Time to Switch Gears
First off, congratulations to all of us for making it through the hottest summer (so far) in recorded human history. There were times looking at national weather maps in the USA when I didn’t know if those numbers were temperatures or NBA scores.
It was a godsend for those of us who devote substantial amounts of our time and energy into hard training and clean eating, because we were free to display our physiques in all their buffed glory in tank tops, shorts, and swimsuits.
Most of us don’t compete, but we nonetheless embark on a “summer cut” in springtime, reducing overall calories and carbohydrates, eliminating all junk and fast foods, and ramping up the cardio to show muscle separation, striations, and roadmap vascularity, all highlighted by a deep tan.
Whether you compete or not, you probably spent most of the summer looking like you were just a few weeks out from a contest. But now that broiling summer is winding down, and autumn will be here before you know it.
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We bodybuilders are creatures of habit and routine, and for us that signifies it’s time to transition from our “summer cut” to bulking mode. The past few months were all about maintaining muscle mass while melting away body fat. For the next few months, our focus turns to building fresh new muscle mass.
Clean vs. Dirty Bulking
I don’t recall hearing the term “dirty bulking” until about 10 years ago, but I embodied that process myself over the course of my entire 20s and 30s. For far too long, I was obsessed with gaining body weight, and that became my sole gauge of progress.
You might ask;
“Did you consider the composition of that weight?
Did you discriminate between lean muscle tissue and body fat?”
I was, like many of us, a master of denial and delusion, and would convince myself that the majority of the newly acquired weight was muscle mass when in fact it was certainly not.
As long as I hit new all-time high body weights of 220, 230, 240, and 245 pounds, in my mind I was well on my way to a Pro-bodybuilder level physique. My nutrition strategy was to eat a clean meal but then have whatever I wanted for “dessert,” which could have been cookies, a couple of big bowls of sugary cereal and milk, a muffin the size of a human heart, or a couple of generous scoops of Ben & Jerry’s.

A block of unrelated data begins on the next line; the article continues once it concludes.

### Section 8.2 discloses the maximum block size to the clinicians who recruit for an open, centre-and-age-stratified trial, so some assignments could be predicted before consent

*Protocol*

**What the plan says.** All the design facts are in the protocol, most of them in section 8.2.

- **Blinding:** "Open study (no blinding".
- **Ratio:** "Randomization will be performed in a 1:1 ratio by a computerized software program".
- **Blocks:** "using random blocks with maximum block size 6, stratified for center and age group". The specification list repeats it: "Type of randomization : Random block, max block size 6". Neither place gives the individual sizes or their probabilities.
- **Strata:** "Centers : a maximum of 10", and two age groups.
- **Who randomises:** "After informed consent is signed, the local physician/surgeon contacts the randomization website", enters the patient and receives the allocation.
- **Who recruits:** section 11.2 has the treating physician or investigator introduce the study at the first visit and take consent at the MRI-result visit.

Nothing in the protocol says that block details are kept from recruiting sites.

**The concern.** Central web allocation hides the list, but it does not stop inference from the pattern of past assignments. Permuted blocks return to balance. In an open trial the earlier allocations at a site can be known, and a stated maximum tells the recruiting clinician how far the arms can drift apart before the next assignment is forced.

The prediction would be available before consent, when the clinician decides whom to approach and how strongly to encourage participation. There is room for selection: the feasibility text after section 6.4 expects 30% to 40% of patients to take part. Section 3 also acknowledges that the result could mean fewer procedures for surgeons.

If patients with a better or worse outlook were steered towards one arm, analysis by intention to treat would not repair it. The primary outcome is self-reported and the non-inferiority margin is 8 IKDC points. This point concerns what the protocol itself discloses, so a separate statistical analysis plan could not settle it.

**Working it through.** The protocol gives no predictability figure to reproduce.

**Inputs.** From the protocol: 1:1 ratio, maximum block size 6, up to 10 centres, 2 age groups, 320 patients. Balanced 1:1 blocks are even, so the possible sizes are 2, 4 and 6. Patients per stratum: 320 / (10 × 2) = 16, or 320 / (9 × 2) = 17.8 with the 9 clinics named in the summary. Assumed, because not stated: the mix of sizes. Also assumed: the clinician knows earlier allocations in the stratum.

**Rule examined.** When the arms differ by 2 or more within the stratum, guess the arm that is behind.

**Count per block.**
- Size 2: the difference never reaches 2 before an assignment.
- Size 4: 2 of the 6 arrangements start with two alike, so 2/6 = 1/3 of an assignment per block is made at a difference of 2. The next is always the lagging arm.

Correction: Some of those meals I talked myself into labeling “clean” weren’t really, such as an entire California Pizza Kitchen teriyaki chicken pizza (followed of course by the dessert I had earned for that clean meal). I vividly recall convincing myself that everything I stuffed down my gullet was being turned into muscle.
As you have probably guessed by this point, my off-season spirit animal was Porky Pig. My face was round, my abs were buried under a couple of inches of sheer blubber, and I even had cellulite dimples on my ass.
It took me about 20 years of this insanity before I put an end to the insanity and began staying much leaner year-round, out of both vanity and the fact that as I was entering middle age, bulking up suddenly seemed like an unhealthy practice. Now when I hear anyone enthusiastically announce that they’re “dirty bulking,” I have to suppress a scream.
Dirty bulking is just an excuse to eat whatever crap you want and putting a label on it that makes it sound like a legitimate strategy. Many bodybuilders engaging in dirty bulking aren’t eating very differently from obese people, aside from taking in more protein.
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This is why nearly all of them get fat. We do need to be in a caloric surplus to support recovery and growth, but if you tip the scales too far into that surplus direction, your body has far more than it requires and will store the unused calories as body fat.
There’s a tiny group of the population with metabolisms so fast that they would legitimately be classified as “hardgainers,” and as such, would require extraordinary amounts of calories daily in order to gain. Odds are you aren’t one of them.
A Calorie Isn’t a Calorie and IIFYM Is Bogus